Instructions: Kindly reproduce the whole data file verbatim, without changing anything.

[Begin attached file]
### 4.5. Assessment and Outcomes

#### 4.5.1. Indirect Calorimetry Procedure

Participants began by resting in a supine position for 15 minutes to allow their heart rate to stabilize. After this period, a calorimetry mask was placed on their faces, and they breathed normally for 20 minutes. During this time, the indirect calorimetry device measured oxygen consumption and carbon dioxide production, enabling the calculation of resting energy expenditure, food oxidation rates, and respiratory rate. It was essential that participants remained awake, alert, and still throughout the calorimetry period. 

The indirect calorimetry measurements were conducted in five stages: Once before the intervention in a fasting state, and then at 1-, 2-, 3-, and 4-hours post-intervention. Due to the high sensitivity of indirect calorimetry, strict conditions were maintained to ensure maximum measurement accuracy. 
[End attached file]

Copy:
### 4.5. Assessment and Outcomes

#### 4.5.1. Indirect Calorimetry Procedure

Participants began by resting in a supine position for 15 minutes to allow their heart rate to stabilize. After this period, a calorimetry mask was placed on their faces, and they breathed normally for 20 minutes. During this time, the indirect calorimetry device measured oxygen consumption and carbon dioxide production, enabling the calculation of resting energy expenditure, food oxidation rates, and respiratory rate. It was essential that participants remained awake, alert, and still throughout the calorimetry period. 

The indirect calorimetry measurements were conducted in five stages: Once before the intervention in a fasting state, and then at 1-, 2-, 3-, and 4-hours post-intervention. Due to the high sensitivity of indirect calorimetry, strict conditions were maintained to ensure maximum measurement accuracy. 